“The Institution of the Dalai Lama” by R. N. Rahul Sheel in The Tibet Journal, Vol. XIV No. 3. Autumn 1989, pp. 19-32 says on pp. 31-32, n. 1: “The word Dalai is Mongolian for “ocean”, used mainly by the Chinese, the Mongols, and foreigners. Rgya mtsho, the corresponding Tibetan word, always has formed the last part of the religious name of the Dalai Lama since Dalai Lama II [sic – should read Dalai Lama III]. The expression Lama (Bla ma) means the “superior one”. Western usage has taken it to mean the “priest” of the Buddhism of Tibet. The term Dalai Lama, therefore, means “Ocean of Wisdom.”
Before the 20th century, European sources often referred to the Dalai Lama as the “Grand Lama”. For example, in 1795 Benjamin Franklin Bache mocked George Washington by terming him the “Grand Lama of this Country”. Some in the West believed the Dalai Lama to be worshipped by the Tibetans as the godhead.
February 18th 2010THE WHITE HOUSE
Office of the Press Secretary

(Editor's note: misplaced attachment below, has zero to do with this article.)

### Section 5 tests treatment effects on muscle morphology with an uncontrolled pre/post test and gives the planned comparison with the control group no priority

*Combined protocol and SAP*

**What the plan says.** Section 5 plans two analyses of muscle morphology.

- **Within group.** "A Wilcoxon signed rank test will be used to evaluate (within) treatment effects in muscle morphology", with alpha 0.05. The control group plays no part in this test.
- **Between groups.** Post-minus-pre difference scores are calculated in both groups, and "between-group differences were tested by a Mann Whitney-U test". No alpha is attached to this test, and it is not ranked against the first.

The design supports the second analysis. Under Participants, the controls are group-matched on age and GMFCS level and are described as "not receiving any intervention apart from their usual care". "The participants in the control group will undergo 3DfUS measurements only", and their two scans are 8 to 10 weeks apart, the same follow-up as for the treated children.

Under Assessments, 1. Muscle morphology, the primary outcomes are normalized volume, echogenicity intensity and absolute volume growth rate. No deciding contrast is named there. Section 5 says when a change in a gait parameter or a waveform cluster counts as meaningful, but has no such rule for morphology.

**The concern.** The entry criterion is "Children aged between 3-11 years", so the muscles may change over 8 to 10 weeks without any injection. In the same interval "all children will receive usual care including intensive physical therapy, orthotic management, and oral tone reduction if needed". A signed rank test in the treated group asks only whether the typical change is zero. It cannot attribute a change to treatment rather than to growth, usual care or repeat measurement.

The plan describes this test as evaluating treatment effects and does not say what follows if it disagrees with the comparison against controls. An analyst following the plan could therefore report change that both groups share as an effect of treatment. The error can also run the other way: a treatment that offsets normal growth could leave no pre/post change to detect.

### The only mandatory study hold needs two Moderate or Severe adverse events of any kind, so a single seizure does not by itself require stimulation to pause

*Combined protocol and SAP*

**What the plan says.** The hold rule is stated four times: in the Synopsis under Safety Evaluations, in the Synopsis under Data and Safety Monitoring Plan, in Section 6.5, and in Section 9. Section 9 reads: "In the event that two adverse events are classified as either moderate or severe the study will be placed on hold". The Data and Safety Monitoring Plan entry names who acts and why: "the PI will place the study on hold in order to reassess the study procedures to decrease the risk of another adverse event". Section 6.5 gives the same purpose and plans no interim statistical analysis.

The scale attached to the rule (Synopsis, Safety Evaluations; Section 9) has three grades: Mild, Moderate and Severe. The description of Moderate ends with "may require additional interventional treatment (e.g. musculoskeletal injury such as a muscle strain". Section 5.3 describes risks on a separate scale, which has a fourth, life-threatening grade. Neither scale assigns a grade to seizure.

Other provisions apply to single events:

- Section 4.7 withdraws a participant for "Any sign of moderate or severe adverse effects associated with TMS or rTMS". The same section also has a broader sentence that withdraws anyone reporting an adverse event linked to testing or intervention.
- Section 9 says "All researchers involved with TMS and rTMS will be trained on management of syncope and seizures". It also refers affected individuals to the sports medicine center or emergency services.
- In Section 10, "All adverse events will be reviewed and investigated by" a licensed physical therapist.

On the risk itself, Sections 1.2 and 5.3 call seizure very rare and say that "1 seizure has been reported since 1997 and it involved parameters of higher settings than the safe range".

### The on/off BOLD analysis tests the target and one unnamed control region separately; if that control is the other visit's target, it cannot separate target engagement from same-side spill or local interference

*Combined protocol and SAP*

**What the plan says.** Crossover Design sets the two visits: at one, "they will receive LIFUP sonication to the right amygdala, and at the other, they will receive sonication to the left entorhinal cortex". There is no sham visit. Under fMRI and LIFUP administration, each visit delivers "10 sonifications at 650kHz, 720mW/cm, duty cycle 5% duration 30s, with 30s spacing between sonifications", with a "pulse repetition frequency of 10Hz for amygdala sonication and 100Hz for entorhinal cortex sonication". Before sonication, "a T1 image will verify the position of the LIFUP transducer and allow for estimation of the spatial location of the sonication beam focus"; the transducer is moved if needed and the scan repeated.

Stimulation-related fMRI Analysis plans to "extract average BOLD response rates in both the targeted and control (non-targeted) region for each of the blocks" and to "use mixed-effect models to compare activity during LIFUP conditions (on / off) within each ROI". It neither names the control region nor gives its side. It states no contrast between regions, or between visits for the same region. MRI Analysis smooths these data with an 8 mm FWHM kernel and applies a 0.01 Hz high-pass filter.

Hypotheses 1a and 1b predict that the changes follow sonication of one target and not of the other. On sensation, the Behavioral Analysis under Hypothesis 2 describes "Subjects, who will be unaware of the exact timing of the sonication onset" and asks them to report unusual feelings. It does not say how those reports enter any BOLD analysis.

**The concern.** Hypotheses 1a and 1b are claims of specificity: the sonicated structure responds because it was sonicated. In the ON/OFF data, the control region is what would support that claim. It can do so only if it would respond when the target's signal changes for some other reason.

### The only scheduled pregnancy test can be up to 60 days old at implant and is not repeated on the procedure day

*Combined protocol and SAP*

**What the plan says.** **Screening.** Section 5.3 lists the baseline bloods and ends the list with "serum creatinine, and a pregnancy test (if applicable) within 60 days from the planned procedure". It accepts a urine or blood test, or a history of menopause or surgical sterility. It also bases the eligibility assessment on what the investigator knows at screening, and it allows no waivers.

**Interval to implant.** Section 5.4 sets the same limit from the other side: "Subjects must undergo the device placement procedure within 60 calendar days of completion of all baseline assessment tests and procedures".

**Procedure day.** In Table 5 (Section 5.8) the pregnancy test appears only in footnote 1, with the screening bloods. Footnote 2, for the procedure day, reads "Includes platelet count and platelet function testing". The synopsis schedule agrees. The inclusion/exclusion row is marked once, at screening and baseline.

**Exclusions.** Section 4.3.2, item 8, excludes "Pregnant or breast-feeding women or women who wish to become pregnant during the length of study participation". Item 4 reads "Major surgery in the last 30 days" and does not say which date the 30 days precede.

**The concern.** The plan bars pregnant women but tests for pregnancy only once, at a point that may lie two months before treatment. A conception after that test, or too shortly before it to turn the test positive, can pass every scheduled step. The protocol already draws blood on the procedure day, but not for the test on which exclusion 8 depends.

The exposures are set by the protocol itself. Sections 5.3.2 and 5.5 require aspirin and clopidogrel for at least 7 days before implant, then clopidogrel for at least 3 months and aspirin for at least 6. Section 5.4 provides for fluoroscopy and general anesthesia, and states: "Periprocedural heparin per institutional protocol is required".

FOR IMMEDIATE RELEASE
February 18, 2010
Statement from the Press Secretary on the President’ s Meeting with His Holiness the XIV Dalai Lama
“The President met this morning at the White House with His Holiness the XIV Dalai Lama. The President stated his strong support for the preservation of Tibet’s unique religious, cultural and linguistic identity and theprotection of human rights for Tibetans in the People’s Republic of China. The President commended the Dalai Lama’s “Middle Way Approach”, his commitment to nonviolence and his pursuit of dialogue with the Chinese government. The President stressed that he has consistently encouraged both sides to engage in direct dialogue to resolve differences and was pleased to hear about the recent resumption of talks.